WASHINGTON — On Sept. 19, a 12,000-word interview with Pope Francis appeared in Jesuit publications across the globe, provoking a furor that propelled Church leaders onto U.S. television talk shows to help explain what their new shepherd had in mind.
“I’m listening to him. He’s asking for a fresh strategy,” Cardinal Timothy Dolan of New York, the president of the U.S. Conference of Catholic Bishops, said Sept. 20 on NBC’s Today show, when asked to respond to the papal critique of Catholics preoccupied with “small-minded rules” and fixated too exclusively on hot-button issues like abortion and same-sex “marriage.”
“I think what he’s saying is, sometimes, if we come across as negative, as complaining too much, we lose the folks,” said Cardinal Dolan. “We’ve got to be positive; we’ve got to be fresh; we’ve got to be affirming. ... I think he’s on to something. He’s a good teacher.”
Six months into the pontificate of an extraordinarily frank and open pope, whose simple, direct manner of speech is well-suited to social media, Church leaders like Cardinal Dolan are learning to adapt to a new style of papal communication and evangelization.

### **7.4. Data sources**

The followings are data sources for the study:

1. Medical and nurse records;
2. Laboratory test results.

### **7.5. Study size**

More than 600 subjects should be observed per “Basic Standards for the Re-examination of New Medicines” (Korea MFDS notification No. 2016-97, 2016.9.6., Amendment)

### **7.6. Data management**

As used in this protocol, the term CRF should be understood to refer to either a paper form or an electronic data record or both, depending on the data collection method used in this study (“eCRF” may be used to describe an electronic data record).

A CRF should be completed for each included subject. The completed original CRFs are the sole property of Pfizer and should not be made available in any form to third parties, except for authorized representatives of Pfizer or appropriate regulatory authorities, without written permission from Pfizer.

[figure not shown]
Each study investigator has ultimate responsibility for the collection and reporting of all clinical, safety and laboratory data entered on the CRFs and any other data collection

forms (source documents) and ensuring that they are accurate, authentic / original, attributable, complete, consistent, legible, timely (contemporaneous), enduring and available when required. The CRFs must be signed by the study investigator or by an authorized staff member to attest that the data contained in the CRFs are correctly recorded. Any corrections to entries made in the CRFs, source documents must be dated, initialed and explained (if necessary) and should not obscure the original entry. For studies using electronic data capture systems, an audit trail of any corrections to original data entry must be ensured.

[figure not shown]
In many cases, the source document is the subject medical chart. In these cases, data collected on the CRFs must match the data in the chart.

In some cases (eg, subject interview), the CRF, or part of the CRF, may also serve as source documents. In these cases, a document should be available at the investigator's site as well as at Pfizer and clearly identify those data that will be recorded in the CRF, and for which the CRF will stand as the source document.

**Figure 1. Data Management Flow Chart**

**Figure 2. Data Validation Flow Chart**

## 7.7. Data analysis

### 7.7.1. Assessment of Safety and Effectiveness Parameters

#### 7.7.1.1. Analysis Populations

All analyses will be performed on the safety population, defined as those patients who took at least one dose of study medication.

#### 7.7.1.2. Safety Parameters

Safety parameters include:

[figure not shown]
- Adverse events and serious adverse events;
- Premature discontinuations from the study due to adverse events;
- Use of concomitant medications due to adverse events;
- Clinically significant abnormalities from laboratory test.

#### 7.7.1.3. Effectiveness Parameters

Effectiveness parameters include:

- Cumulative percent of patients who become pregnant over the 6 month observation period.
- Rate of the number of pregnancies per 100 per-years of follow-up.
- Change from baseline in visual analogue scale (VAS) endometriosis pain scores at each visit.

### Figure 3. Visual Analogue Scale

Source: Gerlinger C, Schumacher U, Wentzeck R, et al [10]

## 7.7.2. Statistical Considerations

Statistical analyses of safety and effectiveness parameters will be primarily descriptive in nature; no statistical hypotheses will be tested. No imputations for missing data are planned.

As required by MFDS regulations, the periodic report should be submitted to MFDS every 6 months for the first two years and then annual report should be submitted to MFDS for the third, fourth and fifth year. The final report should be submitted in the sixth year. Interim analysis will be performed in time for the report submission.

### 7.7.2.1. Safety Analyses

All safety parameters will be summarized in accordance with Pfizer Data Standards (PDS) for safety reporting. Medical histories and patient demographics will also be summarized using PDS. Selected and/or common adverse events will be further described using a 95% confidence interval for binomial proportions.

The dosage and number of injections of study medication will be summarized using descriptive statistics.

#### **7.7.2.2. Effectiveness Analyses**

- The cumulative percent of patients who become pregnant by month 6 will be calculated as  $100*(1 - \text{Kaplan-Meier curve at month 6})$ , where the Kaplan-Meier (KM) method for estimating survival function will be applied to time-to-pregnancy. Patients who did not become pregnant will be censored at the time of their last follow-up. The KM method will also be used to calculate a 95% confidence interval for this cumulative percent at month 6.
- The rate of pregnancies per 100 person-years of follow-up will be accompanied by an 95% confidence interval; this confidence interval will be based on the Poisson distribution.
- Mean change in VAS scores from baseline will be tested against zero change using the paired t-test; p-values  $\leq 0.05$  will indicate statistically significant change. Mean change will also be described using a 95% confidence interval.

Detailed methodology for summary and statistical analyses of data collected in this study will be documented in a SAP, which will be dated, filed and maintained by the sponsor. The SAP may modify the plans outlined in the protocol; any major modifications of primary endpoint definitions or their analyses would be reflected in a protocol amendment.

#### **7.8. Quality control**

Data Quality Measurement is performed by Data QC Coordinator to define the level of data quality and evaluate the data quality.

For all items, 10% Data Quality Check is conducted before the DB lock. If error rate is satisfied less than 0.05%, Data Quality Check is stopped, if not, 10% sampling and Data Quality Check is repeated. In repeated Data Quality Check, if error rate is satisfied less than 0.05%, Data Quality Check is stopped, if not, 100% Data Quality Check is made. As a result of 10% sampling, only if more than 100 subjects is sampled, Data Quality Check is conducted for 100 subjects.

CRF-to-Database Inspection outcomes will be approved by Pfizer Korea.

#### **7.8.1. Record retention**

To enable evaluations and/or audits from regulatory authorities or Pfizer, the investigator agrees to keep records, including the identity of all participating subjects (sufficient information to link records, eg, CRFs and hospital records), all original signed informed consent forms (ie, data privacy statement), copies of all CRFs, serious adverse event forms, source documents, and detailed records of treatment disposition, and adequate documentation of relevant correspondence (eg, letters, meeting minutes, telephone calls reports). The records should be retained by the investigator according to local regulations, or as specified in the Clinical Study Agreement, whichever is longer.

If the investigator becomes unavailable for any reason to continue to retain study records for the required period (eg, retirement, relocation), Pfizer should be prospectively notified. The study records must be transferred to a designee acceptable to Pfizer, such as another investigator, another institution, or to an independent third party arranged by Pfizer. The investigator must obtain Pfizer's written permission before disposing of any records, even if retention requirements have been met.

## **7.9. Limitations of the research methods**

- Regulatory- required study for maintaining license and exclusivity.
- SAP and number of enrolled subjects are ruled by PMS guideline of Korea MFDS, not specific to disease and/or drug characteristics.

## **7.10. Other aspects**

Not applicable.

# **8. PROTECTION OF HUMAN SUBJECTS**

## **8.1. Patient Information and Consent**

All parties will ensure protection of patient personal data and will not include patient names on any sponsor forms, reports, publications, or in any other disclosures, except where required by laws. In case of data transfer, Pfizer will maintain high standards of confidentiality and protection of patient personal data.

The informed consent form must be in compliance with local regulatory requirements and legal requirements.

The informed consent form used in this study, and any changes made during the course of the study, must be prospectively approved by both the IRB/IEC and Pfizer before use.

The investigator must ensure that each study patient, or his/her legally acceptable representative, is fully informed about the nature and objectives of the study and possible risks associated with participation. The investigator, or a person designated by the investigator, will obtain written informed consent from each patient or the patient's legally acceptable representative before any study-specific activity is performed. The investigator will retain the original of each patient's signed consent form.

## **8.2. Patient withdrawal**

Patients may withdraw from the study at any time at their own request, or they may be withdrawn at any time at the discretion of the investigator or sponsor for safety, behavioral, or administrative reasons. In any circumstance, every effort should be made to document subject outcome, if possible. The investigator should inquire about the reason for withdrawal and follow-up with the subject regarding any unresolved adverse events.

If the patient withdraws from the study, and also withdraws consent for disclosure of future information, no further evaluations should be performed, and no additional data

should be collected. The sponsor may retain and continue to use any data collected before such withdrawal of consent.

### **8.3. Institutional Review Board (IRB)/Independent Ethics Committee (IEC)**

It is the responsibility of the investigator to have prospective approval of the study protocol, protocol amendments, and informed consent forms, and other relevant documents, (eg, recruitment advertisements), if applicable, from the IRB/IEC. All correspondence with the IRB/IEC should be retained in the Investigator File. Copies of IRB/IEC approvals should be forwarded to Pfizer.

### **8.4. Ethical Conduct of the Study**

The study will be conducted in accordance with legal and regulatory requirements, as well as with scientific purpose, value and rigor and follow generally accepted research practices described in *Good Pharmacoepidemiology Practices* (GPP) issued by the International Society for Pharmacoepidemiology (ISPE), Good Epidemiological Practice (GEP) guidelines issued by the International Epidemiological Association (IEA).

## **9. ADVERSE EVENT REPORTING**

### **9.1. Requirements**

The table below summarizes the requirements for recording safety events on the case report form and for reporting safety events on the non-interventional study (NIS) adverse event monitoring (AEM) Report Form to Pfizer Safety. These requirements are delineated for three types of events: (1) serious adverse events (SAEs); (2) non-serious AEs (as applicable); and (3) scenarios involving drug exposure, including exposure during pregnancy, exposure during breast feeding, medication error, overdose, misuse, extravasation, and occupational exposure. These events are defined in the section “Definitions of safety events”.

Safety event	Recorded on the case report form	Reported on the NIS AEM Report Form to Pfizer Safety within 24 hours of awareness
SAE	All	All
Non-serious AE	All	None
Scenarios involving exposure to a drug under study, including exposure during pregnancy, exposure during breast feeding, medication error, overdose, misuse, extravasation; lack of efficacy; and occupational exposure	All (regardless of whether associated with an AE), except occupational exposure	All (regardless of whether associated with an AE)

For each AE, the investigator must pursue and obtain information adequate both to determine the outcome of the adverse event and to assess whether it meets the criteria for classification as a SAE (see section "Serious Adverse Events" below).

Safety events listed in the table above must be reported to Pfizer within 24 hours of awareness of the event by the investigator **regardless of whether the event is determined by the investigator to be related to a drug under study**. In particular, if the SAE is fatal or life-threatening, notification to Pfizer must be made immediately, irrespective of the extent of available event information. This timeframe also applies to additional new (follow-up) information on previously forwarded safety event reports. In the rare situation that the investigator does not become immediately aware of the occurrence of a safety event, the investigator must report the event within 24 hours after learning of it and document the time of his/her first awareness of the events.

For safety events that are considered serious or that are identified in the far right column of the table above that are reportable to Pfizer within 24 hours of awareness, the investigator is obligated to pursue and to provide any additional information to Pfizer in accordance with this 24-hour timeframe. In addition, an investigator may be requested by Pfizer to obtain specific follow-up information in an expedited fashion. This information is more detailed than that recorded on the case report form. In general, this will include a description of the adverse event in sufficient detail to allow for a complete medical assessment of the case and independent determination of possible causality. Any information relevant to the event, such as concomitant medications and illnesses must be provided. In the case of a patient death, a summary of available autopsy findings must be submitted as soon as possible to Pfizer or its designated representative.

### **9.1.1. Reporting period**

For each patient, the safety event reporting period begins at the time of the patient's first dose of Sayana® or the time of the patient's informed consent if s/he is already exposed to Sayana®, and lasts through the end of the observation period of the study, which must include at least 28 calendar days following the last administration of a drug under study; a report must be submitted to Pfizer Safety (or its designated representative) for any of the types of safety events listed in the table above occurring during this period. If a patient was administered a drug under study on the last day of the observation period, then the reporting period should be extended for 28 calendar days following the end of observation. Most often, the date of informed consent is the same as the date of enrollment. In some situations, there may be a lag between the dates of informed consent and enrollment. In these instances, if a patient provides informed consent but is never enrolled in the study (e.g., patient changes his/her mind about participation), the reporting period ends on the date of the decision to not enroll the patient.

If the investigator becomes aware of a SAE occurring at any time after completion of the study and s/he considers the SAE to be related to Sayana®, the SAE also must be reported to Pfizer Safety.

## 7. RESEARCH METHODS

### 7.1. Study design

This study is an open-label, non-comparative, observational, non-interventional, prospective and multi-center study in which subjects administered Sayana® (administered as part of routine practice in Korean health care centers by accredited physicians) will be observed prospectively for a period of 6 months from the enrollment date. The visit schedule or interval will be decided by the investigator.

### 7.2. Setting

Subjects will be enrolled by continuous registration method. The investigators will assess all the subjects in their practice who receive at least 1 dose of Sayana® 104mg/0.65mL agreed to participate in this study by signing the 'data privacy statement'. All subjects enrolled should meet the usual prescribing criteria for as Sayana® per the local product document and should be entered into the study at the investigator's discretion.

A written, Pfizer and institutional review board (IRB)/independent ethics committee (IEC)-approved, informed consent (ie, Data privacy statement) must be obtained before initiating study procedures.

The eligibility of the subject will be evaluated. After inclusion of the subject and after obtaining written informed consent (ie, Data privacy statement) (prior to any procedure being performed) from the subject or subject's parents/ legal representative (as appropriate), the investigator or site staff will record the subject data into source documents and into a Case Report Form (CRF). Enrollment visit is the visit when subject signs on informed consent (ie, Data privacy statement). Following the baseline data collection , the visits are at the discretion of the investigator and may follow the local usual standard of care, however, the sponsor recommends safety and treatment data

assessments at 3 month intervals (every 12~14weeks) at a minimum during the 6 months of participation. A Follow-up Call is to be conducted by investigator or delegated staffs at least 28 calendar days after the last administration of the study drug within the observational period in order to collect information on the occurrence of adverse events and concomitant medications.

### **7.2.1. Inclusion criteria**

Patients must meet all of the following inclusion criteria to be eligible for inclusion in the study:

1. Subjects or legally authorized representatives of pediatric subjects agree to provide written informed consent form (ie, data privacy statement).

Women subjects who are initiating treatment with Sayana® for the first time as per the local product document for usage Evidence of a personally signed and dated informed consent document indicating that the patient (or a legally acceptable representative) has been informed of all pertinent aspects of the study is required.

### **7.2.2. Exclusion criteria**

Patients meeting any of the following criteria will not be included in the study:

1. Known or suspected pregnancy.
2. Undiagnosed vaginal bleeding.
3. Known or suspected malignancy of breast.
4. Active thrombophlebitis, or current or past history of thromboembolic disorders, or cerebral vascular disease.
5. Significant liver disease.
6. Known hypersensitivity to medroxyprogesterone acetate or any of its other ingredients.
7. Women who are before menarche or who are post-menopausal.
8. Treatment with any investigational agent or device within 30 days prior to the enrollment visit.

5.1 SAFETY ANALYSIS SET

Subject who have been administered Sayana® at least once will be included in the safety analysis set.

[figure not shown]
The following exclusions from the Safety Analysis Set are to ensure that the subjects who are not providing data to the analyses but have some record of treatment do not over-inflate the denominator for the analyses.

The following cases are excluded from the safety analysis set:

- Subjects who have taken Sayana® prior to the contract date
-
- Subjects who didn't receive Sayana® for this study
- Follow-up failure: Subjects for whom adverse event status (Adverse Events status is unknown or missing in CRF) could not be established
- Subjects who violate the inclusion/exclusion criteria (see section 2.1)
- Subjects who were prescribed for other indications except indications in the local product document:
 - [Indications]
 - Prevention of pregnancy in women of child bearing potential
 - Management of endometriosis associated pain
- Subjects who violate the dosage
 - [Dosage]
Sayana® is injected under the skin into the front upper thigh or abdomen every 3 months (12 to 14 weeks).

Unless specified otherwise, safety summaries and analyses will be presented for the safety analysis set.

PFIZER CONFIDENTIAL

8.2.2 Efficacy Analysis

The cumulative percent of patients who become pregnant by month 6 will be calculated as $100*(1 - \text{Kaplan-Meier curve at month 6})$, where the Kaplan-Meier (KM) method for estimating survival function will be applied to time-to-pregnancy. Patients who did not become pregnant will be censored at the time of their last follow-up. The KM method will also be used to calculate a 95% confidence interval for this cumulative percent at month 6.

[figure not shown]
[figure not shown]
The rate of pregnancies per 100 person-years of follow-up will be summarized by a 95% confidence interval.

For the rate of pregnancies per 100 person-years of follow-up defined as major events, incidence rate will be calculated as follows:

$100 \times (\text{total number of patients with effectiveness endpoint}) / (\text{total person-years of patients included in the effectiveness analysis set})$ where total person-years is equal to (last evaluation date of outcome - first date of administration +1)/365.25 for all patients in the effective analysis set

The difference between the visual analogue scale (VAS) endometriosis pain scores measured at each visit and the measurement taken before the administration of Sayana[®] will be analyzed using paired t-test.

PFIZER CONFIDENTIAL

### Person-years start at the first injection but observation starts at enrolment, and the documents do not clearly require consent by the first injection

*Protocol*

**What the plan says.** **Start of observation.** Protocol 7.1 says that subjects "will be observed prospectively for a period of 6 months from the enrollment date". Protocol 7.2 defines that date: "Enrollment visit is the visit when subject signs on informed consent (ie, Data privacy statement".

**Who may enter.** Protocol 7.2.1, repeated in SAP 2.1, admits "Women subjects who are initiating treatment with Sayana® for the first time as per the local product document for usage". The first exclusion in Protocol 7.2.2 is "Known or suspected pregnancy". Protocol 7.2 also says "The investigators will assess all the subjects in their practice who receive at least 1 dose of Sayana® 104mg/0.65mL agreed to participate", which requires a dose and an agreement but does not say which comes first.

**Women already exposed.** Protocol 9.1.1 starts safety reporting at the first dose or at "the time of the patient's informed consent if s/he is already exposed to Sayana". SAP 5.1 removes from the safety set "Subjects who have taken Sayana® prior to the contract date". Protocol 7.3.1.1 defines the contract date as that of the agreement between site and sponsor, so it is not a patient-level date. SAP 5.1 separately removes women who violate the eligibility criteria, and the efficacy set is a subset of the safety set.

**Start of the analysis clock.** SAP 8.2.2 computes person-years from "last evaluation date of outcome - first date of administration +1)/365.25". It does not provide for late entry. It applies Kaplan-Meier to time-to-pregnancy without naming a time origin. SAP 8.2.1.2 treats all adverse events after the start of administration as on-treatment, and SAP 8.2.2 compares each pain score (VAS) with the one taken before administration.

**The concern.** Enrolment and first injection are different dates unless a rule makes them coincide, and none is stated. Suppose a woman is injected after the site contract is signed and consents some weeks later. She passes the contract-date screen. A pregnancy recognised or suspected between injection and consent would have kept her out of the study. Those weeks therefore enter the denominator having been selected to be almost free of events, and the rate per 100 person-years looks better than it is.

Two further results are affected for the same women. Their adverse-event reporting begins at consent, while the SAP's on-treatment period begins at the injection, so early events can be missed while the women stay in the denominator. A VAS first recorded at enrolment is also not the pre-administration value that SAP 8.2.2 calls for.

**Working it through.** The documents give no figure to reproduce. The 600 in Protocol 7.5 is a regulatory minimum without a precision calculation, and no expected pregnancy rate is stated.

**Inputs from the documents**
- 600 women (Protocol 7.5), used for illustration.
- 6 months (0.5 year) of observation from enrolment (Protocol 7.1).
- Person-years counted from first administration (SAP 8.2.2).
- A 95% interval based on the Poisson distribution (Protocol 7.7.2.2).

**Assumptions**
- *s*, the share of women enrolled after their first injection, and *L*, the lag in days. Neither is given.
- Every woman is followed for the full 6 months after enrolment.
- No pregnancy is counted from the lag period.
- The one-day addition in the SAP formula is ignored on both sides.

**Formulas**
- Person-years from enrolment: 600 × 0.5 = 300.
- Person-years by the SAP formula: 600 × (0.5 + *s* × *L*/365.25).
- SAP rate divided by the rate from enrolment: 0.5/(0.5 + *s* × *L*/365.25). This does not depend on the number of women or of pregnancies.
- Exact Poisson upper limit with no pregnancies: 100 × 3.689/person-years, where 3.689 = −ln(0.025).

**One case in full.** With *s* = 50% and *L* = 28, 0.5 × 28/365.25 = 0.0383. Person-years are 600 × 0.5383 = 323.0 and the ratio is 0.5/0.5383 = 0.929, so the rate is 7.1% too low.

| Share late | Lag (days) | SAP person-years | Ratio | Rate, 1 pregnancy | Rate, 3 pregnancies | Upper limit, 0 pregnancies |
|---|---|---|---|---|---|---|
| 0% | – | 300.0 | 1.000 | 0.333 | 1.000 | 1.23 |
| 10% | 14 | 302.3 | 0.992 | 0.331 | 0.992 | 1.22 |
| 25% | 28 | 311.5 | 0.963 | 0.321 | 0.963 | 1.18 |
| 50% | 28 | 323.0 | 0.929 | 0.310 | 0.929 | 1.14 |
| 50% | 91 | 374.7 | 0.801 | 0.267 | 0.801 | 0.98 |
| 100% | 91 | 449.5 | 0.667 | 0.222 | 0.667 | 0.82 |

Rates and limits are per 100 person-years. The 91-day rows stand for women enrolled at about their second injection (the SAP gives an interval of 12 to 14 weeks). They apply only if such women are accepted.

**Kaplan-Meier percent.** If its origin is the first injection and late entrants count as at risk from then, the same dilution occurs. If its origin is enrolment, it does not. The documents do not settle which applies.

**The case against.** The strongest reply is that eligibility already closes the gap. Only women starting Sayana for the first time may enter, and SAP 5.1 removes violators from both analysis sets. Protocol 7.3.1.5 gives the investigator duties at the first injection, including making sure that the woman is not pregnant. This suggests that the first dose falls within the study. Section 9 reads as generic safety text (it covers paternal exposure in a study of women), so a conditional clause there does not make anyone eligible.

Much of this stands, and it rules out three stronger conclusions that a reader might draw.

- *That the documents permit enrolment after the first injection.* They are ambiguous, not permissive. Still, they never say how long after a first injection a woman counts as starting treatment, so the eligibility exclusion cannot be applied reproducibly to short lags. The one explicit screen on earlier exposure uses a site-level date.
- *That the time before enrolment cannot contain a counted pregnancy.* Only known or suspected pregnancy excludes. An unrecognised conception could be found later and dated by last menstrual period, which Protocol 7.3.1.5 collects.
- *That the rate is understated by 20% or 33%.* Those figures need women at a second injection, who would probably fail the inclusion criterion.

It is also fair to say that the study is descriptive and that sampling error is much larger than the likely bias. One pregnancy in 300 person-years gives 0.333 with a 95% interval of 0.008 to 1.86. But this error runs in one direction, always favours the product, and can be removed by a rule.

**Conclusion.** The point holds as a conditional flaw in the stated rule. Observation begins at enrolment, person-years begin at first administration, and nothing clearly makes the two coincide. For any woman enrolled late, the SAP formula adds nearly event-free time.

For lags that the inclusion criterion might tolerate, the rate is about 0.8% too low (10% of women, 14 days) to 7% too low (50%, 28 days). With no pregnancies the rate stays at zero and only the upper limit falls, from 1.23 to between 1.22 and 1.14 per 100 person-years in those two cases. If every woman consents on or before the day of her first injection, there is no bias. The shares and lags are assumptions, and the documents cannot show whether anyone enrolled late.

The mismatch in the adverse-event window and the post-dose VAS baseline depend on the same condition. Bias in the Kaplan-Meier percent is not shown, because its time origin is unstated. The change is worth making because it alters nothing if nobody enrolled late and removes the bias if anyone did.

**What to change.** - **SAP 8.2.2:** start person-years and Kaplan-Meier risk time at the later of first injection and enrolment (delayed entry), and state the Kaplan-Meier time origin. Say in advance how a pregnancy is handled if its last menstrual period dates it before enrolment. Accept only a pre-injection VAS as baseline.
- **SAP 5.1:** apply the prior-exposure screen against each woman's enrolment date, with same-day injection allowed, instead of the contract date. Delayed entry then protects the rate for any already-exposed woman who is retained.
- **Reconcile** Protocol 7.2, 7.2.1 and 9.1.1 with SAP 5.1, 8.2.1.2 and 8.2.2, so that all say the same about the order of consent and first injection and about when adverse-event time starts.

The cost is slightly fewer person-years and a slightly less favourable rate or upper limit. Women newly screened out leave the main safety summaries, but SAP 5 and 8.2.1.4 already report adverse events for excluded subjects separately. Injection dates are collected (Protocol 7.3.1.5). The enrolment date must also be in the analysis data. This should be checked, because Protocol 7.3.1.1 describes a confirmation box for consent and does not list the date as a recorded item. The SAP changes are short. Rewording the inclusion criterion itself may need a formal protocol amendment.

Apparently with no warning, the lengthy papal interview was released into the global blogosphere, and bishops, theologians and lay leaders grappled with media headlines like USA Today’s “Pope seeks less focus on abortion, gays, contraception.”
As Catholic leaders scrambled to clarify Francis’ message to the faithful and a bemused public, they must also address anxiety from believers who have labored in the trenches of pro-life or marriage outreach and seek reassurance, rather than what might be interpreted as a scolding.
Asked to comment on the most striking passages of the interview, which ranged from the need to make spiritual healing a central element of evangelization to the Jesuit practice of spiritual discernment, several Catholic leaders noted Francis’ description of the Church as a “field hospital” with the injured in need of Christ’s love and mercy.
“I see the Church as a field hospital after battle. It is useless to ask a seriously injured person if he has high cholesterol and about the level of his blood sugars! You have to heal his wounds. Then we can talk about everything else. Heal the wounds, heal the wounds. ... And you have to start from the ground up,” stated the Pope in the interview.
“The Church sometimes has locked itself up in small things, in small-minded rules.”